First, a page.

Others besides Swartz’s family members have opined that his story is an example of overbearing conduct by prosecutors. On Instapundit, Glenn Reynolds links to a post by Lawrence Lessig titled: The Prosecutor As Bully. Lessig argued that, if the Government’s allegations were true, Swartz’s actions were wrong — perhaps legally wrong, and certainly morally wrong. However, Lessig said:

[T]he outrageousness in this story is not just Aaron. It is also the absurdity of the prosecutor’s behavior. From the beginning, the government worked as hard as it could to characterize what Aaron did in the most extreme and absurd way. The “property” Aaron had “stolen,” we were told, was worth “millions of dollars” — with the hint, and then the suggestion, that his aim must have been to profit from his crime. But anyone who says that there is money to be made in a stash of ACADEMIC ARTICLES is either an idiot or a liar. It was clear what this was not, yet our government continued to push as if it had caught the 9/11 terrorists red-handed.

Aaron had literally done nothing in his life “to make money.” He was fortunate Reddit turned out as it did, but from his work building the RSS standard, to his work architecting Creative Commons, to his work liberating public records, to his work building a free public library, to his work supporting Change Congress/FixCongressFirst/Rootstrikers, and then Demand Progress, Aaron was always and only working for (at least his conception of) the public good. He was brilliant, and funny. A kid genius. A soul, a conscience, the source of a question I have asked myself a million times: What would Aaron think? That person is gone today, driven to the edge by what a decent society would only call bullying. I get wrong. But I also get proportionality. And if you don’t get both, you don’t deserve to have the power of the United States government behind you.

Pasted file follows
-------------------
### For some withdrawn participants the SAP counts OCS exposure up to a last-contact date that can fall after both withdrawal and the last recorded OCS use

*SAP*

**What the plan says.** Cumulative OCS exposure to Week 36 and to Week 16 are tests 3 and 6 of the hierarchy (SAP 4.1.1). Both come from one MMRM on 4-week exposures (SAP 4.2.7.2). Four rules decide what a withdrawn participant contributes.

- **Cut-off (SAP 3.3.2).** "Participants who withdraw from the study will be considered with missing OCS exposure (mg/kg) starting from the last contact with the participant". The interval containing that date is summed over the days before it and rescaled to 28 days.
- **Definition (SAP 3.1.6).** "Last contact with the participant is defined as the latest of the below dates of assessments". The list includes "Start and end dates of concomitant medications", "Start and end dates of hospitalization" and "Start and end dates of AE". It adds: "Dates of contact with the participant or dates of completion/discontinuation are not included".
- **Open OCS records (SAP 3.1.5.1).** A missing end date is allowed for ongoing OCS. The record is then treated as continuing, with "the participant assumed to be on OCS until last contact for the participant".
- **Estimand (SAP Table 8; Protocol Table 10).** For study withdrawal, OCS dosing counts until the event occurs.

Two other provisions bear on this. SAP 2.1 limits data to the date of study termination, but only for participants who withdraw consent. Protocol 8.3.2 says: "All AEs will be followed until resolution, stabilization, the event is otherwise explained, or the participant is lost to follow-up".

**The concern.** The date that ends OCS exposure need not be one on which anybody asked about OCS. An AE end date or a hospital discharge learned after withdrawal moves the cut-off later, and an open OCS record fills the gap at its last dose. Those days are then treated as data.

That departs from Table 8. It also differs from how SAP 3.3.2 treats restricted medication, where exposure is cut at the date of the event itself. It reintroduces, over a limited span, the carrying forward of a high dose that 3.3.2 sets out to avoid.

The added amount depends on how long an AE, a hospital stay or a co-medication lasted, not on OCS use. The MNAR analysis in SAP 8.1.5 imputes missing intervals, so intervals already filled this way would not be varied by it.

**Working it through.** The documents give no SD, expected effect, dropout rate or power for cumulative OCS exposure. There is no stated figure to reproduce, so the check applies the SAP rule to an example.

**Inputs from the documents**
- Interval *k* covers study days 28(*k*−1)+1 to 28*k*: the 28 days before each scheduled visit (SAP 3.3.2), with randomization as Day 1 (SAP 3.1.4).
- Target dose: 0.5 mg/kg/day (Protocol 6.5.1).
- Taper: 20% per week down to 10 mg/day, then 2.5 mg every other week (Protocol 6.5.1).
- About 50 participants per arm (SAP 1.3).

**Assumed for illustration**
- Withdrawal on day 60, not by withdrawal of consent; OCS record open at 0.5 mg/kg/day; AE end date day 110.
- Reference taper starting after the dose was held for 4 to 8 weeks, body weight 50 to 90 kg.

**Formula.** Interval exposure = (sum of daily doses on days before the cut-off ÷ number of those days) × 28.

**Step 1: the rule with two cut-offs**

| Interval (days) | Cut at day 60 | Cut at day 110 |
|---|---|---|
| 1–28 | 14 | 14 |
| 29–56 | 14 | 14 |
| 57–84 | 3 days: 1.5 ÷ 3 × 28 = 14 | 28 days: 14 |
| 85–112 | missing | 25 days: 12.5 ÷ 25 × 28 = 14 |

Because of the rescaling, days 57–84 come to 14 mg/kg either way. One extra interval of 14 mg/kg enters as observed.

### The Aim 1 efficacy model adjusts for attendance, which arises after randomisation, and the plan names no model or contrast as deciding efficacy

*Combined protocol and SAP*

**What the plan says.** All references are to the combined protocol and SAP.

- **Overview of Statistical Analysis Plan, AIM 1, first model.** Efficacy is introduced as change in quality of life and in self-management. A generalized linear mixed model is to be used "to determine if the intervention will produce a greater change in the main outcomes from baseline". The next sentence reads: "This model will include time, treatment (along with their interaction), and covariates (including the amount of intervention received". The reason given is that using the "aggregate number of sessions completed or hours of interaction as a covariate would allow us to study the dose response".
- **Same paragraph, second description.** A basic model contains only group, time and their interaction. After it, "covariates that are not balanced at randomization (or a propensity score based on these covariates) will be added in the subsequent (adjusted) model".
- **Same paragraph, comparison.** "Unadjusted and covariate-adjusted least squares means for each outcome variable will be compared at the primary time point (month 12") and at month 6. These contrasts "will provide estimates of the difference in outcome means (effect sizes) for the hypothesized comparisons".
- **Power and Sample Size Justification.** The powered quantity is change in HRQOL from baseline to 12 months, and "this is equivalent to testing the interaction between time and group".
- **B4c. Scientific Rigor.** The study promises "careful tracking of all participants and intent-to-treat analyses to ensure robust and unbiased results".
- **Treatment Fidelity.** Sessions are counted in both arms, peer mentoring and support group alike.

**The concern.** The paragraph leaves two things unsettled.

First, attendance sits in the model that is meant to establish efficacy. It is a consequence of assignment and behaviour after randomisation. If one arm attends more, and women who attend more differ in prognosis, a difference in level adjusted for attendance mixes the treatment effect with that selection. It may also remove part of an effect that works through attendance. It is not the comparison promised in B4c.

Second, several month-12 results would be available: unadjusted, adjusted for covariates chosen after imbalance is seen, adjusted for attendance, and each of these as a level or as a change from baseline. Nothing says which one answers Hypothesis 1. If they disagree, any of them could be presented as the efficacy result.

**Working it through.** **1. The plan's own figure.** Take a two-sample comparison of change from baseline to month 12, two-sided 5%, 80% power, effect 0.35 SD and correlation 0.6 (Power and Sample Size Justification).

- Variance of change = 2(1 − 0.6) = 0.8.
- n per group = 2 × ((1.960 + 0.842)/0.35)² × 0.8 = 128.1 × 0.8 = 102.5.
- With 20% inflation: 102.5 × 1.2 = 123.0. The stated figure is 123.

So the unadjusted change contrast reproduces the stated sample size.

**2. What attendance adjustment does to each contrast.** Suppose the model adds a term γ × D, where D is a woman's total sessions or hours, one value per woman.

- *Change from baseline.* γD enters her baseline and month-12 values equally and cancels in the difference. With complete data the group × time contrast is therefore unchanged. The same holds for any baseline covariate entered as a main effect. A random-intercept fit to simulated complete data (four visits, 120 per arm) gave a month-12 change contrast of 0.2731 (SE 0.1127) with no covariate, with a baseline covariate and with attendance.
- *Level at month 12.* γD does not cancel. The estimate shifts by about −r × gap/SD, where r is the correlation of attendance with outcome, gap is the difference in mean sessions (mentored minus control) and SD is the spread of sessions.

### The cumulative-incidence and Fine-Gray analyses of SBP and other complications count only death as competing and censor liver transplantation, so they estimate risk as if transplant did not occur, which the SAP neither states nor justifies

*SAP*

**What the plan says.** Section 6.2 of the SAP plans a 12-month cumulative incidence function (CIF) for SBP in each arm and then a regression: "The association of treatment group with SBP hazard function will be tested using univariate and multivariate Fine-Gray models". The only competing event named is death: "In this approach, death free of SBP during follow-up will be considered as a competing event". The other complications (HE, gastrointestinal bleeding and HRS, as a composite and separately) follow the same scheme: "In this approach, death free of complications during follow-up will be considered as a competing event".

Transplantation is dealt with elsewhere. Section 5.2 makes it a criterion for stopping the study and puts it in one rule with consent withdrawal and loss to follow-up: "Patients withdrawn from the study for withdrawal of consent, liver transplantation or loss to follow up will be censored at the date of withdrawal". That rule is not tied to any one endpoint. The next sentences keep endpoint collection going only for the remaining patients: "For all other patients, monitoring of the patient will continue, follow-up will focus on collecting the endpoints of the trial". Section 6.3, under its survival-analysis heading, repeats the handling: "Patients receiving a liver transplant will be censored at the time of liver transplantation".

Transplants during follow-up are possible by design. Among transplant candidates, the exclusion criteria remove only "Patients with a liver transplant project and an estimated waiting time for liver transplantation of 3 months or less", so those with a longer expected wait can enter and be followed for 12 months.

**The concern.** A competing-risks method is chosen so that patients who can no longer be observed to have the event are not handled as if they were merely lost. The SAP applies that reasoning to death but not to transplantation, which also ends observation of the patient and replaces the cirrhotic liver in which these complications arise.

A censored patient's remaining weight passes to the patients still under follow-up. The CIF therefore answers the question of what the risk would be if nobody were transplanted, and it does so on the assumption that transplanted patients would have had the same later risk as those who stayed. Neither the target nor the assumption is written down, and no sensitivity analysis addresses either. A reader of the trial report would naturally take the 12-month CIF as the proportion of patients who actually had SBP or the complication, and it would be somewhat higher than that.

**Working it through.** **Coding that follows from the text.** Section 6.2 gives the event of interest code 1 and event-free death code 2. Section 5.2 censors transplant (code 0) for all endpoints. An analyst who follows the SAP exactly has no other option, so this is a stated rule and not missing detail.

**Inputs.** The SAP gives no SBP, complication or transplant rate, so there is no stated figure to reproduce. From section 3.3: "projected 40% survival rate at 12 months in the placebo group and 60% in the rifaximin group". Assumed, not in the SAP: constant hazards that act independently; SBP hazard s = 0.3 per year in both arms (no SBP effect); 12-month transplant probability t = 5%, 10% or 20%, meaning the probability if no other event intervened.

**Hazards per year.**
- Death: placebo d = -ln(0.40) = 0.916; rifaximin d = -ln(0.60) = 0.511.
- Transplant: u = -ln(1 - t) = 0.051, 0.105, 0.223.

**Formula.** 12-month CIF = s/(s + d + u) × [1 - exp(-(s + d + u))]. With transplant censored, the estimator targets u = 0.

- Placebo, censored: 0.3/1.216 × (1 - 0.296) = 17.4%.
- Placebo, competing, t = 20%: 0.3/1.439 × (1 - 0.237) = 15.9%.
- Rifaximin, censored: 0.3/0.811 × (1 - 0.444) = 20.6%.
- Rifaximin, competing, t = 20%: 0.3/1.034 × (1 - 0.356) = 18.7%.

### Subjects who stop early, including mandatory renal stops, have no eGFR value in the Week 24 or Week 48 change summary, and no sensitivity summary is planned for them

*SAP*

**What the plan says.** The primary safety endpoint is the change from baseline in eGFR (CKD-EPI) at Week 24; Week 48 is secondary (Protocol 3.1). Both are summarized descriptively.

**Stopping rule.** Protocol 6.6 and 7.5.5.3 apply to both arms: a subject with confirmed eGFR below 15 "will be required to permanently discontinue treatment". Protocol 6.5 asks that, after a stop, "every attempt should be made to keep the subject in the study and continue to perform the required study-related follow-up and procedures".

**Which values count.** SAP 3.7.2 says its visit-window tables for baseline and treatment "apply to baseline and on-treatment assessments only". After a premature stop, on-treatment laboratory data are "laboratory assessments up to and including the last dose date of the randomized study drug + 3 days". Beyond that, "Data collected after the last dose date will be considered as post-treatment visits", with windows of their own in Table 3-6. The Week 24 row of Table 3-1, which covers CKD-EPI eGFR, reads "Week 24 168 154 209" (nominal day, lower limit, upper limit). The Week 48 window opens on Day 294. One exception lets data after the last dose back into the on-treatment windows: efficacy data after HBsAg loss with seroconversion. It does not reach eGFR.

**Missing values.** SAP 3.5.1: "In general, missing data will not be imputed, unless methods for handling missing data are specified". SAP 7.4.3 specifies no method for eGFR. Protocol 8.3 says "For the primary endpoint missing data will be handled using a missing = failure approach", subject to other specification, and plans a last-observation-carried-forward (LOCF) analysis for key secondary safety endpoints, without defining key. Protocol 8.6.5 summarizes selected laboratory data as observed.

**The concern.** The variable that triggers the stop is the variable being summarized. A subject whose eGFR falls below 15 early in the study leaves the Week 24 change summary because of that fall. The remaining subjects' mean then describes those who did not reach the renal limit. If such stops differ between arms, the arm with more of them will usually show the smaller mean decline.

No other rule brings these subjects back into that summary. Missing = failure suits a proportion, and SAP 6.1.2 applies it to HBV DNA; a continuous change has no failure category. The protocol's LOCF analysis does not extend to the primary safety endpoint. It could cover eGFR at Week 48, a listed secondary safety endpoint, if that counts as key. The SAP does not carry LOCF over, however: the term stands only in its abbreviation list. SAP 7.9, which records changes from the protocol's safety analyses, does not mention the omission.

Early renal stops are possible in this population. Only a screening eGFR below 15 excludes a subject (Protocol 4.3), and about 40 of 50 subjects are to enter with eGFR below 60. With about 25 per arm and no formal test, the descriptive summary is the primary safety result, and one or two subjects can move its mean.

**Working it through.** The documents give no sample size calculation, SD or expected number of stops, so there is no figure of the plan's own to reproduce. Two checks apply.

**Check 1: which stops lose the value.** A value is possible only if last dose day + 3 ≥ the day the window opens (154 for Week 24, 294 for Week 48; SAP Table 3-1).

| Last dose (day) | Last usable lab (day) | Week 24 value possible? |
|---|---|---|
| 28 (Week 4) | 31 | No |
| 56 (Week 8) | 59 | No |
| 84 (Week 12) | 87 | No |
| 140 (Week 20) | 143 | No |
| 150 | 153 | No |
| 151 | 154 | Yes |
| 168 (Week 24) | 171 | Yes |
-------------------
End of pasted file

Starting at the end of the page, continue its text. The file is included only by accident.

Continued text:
(Emphasis is Lessig’s.)

Swartz’s lawyer, Elliot R. Peters of Keker and Van Nest LLP, echoed these sentiments to me today in an interview. Peters refused to speculate about why Swartz committed suicide. He described Swartz as a “very sensitive and very smart person” who had been “very scared” by the Government prosecution. Peters told me that, in his opinion, the Government had been “awfully unreasonable” in their approach to the case. He said that they insisted that Swartz plead to all 13 felonies. They said that even if Swartz pled guilty, they were going to seek a prison sentence. They told Peters that if the case went to trial and Swartz were convicted, they would seek a prison sentence of 7 to 8 years. They told Peters that they thought the judge would impose that sentence. (Peters told me he didn’t agree; he thought the case was defensible and that even if Swartz lost, Peters didn’t think the judge would have sentenced him to custody time.)